Kids, Don't Try This At Home!

Hi, and welcome to the adventures of "Triton", a 45' Robertson & Caine Leopard catamaran we purchased in July of 2007, in Tortola, in the British Virgin Islands. We sailed her back to Emeryville, California, located in the lovely San Francisco East Bay area, worked a few more years, then set off cruising in the fall of 2014. This journal is the story of our ongoing adventure, the folks we've met along the way, and the hardships and joys of that journey. Please read along and let us know what you think!

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Tuesday, December 11, 2007

A Sailor Looks At Fifty...From The Wrong Side.


I've been hoodwinked!!

There is no other way to describe it. I was lied to, and misled, and fooled. Allow me to explain. It all has to do with birthdays, and birthday gifts. I do not conform to the societal norm of compulsory giving or receiving of gifts on predetermined dates, nor celebrations of religious holidays like Christmas, nor anniversaries, nor birthdays. Especially birthdays. Especially my own birthday!

I do not give birthday gifts, and I do not receive them. I hate birthday parties where the honoree stands there and opens numerous lame gifts you know they don't want, and I hate it most when that person is me.

So I just don't do it. I started this policy over twenty years ago, when I realized that I didn't actually enjoy any of it, Christmas, my birthday, anniversaries, etc. and each year round about December I kept going into massive debt paying off the bills from buying folks presents they didn't want, or need, while receiving gifts that were never what I would ever have chosen for myself and certainly didn't make me happy enough to justify the stress it all caused.

Now this doesn't mean I don't give gifts. I love to give someone a gift for no damn reason, only because I think it would be a great thing to give them. I love to get gifts that someone thought was exactly the thing I'd want, but just not on some preordained date, and especially not because of a preordained date. This probably works out a lot better for everyone else around me as well. If you ask Ann, she probably gets more things for no good reason except that I wanted to than she would were I to follow the more traditional approach. I just don't buy in to our culture's habit of buying in. It seems so false to me, and makes me feel bad whenever I'm a part of it.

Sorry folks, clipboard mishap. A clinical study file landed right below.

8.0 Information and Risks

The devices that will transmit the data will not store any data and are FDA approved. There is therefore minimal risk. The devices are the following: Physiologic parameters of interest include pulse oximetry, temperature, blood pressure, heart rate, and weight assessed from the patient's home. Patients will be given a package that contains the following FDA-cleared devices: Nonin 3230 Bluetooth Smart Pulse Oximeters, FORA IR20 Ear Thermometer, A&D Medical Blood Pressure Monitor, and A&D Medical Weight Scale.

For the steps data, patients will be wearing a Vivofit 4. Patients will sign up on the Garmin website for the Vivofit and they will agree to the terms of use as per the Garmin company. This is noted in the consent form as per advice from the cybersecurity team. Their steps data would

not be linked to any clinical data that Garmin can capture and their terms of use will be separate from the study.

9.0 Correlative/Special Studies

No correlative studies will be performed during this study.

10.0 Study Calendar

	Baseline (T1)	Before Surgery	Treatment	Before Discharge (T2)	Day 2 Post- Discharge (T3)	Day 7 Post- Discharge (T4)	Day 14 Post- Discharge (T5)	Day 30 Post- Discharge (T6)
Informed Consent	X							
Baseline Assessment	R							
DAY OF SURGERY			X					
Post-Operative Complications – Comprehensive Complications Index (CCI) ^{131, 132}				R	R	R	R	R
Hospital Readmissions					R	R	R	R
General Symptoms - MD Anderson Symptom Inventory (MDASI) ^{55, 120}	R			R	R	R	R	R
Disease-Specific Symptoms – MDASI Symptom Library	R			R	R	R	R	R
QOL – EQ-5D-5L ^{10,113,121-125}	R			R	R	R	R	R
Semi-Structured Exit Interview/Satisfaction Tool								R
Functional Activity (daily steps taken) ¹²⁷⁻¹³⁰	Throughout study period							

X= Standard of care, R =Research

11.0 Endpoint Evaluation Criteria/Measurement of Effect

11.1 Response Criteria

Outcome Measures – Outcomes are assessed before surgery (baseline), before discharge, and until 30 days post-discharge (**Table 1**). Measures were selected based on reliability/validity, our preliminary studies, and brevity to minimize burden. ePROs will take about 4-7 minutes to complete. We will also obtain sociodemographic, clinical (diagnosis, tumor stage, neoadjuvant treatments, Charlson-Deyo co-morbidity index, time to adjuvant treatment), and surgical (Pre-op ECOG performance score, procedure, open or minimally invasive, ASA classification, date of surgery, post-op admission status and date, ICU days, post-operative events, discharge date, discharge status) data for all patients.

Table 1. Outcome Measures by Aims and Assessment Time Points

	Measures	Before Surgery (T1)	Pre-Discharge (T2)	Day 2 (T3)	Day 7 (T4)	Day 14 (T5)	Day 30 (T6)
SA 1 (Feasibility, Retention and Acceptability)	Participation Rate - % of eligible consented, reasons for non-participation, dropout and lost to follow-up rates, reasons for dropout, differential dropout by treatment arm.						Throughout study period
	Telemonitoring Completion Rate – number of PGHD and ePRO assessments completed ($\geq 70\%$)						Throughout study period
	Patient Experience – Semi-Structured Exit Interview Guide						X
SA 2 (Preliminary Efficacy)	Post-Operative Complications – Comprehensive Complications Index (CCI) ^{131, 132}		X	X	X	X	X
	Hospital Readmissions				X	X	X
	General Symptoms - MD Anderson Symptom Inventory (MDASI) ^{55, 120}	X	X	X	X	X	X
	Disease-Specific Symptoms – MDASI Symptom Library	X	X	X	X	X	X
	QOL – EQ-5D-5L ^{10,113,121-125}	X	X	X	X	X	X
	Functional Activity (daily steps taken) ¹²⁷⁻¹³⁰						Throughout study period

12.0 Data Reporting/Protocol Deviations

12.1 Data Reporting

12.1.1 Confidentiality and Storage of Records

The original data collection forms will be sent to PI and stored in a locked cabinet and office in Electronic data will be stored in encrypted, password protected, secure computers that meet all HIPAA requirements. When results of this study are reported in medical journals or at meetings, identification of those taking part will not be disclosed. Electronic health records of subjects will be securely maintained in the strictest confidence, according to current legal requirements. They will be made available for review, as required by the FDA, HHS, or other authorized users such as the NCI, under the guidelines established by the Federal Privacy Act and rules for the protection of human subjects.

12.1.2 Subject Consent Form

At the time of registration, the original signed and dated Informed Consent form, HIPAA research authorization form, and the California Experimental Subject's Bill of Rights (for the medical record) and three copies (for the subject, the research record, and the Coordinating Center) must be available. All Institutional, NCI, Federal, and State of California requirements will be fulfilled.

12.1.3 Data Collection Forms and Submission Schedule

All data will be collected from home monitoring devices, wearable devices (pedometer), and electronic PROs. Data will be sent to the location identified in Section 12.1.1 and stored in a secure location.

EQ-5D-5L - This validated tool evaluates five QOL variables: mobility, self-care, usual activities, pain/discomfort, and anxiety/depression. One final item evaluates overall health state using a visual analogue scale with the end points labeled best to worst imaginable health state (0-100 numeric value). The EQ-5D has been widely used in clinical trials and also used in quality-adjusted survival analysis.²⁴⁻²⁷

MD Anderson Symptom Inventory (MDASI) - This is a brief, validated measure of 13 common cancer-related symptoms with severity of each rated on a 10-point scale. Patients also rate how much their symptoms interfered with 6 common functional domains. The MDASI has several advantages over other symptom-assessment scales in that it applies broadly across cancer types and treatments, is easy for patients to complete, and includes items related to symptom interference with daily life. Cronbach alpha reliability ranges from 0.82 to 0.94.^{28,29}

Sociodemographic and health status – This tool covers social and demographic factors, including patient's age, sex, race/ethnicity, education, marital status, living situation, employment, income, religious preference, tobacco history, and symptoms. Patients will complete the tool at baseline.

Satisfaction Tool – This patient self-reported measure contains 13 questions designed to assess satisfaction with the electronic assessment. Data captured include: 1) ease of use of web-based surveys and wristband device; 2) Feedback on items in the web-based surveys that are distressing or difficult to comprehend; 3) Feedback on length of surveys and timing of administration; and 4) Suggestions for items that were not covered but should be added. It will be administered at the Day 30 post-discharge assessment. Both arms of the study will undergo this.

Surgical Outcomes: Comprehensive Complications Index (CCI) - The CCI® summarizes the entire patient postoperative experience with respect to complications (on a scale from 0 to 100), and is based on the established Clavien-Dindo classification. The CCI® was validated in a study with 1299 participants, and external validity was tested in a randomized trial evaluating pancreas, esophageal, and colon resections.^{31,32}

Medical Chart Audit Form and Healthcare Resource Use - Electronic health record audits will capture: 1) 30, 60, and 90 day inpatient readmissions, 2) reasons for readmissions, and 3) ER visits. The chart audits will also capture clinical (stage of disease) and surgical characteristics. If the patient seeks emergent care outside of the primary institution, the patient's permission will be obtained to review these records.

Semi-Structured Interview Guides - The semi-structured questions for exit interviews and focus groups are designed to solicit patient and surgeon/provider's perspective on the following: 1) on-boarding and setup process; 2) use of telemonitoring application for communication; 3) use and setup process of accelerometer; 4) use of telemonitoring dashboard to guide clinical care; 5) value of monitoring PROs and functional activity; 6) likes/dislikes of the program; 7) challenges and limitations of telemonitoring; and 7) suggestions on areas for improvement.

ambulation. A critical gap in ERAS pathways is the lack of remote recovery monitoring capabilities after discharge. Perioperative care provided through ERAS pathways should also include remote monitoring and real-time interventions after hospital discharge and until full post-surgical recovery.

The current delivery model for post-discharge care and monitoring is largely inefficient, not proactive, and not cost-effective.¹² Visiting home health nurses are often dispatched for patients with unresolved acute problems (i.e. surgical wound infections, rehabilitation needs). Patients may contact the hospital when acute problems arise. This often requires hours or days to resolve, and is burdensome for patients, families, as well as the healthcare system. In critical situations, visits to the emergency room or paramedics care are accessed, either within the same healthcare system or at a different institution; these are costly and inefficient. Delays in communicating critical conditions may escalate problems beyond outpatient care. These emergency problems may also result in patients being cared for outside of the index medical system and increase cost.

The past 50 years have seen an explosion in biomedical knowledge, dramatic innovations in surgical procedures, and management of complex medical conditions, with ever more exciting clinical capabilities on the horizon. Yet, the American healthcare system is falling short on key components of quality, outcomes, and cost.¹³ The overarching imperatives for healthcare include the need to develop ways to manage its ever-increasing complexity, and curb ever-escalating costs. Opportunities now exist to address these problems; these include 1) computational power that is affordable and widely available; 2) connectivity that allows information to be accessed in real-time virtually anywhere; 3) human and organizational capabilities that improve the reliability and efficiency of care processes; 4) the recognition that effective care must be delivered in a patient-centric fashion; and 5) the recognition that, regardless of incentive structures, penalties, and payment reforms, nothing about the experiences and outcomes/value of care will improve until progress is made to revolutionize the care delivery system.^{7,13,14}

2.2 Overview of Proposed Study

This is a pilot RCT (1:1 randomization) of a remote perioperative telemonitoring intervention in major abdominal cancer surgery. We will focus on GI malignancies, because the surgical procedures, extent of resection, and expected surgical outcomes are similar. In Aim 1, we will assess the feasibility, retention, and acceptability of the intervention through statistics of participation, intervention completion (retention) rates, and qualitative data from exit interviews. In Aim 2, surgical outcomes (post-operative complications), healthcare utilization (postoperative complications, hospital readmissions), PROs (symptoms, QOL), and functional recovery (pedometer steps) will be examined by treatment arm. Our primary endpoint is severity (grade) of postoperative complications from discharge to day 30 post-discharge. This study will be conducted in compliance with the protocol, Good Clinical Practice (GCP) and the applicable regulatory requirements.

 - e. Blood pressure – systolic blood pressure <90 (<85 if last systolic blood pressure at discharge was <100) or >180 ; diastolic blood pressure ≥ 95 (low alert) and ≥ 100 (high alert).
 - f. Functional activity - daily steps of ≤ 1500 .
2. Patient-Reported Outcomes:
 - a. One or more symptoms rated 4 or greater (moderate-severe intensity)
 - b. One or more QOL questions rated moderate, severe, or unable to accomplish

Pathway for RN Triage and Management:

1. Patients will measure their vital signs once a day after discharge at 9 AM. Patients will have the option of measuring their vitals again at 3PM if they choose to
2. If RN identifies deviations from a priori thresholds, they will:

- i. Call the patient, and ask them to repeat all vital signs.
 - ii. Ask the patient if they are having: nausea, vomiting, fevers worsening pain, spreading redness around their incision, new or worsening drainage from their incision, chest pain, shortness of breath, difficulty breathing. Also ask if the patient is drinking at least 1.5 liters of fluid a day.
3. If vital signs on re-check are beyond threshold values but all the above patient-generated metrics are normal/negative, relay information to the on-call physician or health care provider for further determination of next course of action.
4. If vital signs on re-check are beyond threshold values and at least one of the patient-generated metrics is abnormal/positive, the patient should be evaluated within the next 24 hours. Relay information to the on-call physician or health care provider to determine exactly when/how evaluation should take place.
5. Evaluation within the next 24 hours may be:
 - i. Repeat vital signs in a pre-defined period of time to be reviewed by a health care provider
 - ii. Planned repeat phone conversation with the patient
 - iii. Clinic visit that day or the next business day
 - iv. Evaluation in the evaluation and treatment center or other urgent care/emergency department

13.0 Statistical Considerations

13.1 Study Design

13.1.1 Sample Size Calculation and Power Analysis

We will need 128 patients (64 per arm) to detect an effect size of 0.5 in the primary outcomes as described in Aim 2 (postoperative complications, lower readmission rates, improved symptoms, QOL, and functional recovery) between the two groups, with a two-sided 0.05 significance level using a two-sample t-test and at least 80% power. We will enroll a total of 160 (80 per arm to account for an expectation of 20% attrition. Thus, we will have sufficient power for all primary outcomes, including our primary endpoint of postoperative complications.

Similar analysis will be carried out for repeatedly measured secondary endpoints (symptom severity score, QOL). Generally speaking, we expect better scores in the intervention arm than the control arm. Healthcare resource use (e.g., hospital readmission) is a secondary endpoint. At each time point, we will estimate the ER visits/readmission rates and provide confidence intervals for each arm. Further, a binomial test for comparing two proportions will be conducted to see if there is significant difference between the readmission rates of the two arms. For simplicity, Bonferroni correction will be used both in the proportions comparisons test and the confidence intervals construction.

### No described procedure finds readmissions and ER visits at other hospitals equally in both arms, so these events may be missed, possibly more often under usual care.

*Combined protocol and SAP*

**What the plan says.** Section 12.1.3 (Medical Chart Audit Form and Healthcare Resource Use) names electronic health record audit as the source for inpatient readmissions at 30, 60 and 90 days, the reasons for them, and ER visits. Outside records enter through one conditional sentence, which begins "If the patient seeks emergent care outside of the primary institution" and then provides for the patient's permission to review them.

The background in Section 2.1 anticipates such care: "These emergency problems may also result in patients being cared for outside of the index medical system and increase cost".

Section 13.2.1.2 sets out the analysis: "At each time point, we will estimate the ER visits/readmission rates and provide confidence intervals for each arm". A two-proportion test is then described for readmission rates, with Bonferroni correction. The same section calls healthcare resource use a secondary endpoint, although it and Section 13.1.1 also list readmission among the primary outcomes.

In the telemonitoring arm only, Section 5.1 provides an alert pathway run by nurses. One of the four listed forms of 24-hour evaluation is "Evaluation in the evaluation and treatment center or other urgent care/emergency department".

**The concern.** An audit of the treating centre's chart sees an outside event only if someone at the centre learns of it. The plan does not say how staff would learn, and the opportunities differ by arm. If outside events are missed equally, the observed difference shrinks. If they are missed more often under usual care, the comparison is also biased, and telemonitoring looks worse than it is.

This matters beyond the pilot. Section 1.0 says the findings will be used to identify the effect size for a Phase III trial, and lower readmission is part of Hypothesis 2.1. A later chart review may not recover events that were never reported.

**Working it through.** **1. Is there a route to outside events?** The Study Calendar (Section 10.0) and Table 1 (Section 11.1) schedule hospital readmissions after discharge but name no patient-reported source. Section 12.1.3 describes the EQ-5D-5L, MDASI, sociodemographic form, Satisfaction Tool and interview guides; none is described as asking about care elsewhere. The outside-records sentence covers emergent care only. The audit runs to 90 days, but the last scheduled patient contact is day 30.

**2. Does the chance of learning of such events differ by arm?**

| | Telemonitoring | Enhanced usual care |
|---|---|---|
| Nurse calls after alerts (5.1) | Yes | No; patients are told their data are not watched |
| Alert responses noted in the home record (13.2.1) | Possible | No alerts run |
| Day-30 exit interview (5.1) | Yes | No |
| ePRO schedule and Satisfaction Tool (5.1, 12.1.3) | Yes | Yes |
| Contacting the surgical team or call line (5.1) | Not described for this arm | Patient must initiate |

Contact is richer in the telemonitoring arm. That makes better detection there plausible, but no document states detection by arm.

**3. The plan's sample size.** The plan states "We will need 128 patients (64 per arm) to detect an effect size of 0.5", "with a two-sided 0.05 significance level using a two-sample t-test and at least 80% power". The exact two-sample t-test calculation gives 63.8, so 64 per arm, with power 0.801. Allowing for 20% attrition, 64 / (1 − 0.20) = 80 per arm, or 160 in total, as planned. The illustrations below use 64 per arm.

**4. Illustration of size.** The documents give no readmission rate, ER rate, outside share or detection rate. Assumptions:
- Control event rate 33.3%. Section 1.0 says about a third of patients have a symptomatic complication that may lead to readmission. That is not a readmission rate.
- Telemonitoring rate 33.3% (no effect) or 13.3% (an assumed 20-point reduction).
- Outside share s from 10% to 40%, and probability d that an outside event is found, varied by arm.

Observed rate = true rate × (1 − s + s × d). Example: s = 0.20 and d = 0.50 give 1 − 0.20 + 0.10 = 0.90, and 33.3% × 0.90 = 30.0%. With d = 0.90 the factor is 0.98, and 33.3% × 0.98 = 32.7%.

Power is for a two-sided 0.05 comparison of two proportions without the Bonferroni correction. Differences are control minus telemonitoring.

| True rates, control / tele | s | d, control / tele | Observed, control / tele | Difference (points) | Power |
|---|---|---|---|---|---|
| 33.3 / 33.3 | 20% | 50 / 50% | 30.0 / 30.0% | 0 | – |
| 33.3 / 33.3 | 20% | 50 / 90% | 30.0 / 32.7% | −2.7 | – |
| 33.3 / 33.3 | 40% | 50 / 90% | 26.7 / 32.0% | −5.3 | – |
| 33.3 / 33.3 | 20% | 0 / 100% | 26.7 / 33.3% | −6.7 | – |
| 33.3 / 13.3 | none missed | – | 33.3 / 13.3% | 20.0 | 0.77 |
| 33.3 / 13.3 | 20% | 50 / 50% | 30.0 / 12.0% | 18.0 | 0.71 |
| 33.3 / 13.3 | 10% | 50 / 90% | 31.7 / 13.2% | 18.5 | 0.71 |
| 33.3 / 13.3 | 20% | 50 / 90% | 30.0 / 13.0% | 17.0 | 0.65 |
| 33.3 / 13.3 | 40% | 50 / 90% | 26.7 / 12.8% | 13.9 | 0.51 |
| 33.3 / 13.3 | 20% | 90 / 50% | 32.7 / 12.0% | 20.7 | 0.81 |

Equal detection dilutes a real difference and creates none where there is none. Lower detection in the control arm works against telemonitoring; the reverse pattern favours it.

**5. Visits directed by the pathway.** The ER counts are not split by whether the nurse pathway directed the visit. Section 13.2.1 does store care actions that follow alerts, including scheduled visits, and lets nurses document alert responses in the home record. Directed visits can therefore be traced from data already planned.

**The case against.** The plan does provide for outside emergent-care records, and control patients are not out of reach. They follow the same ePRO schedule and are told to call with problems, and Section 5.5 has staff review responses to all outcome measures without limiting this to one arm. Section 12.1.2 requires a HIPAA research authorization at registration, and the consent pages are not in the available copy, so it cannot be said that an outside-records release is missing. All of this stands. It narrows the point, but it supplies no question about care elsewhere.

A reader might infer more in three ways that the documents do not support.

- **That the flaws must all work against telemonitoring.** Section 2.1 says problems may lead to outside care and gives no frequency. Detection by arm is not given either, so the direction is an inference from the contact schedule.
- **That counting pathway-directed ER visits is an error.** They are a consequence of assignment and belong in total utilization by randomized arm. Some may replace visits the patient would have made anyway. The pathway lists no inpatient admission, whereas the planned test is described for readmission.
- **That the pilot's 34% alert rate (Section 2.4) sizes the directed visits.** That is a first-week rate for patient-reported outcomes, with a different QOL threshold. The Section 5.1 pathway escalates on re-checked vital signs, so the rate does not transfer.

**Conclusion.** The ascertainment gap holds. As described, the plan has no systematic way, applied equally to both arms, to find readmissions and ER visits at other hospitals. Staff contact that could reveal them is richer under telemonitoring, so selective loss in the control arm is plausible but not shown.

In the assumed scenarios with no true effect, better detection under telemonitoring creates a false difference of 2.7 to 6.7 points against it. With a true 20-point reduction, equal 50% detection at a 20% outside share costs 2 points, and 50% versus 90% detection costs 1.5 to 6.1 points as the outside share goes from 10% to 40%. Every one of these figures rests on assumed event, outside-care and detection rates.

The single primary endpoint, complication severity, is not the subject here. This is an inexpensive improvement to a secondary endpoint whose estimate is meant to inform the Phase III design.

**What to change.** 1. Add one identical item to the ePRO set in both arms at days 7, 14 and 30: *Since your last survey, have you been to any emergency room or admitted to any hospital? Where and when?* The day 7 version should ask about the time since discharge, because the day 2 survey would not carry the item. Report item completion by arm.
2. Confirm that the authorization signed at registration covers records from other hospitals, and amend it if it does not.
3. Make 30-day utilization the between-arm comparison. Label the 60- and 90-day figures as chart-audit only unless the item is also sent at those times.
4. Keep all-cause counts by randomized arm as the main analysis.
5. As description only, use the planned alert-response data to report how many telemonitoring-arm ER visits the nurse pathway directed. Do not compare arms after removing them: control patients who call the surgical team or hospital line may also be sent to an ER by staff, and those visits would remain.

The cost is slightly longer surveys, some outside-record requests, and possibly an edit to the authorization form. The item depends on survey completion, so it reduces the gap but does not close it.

That is why I was happy that our sailing schedule had delayed us such that we would be in P.V. for my birthday. Especially this birthday. I didn't know anyone here, AnnMarie was leaving the day before because of work constraints, and it seemed pretty safe from surprise visits from friends or relatives. So, this afternoon, when Randy and Margan asked if I could help repair the rip in their sail, I was more than happy to do so, not realizing this was also a ploy on Robinson's part to get me off the boat. Although I really should have been getting everything absolutely ready to leave the next morning, I felt pretty confident that things were under control and I could take some time to help them out. Plus I wanted to play with my new toy.

We dragged the machine over to their boat, pulled down their jib and pasted some sail tape over the rip. I then sewed it down with the machine, and touched up some other areas that seemed to be fraying. About half way through this process I began to worry that I hadn't left word with Robert or Robinson, who were out supposedly food shopping to re-provision the boat. I even naively asked Margan if she would wander over to the boat and let them know where I was. In the meantime I was having such a great time using my new sewing machine (not paying much attention to what was going on two slips over) that I didn't notice them wheeling the king sized grill over to our dock.

It was wonderful to get to use the SailRite again, and it worked flawlessly. After we were finished, Randy seemed quite pleased with the work and insisted he "buy me a drink". Well, I didn't want to be rude, so I dropped down below decks into their salon for a Rum & Coke. Then Joe and Linda came over, and we all sat around chatting about boats, sailing, and the numerous other topics that consume every cruiser's life.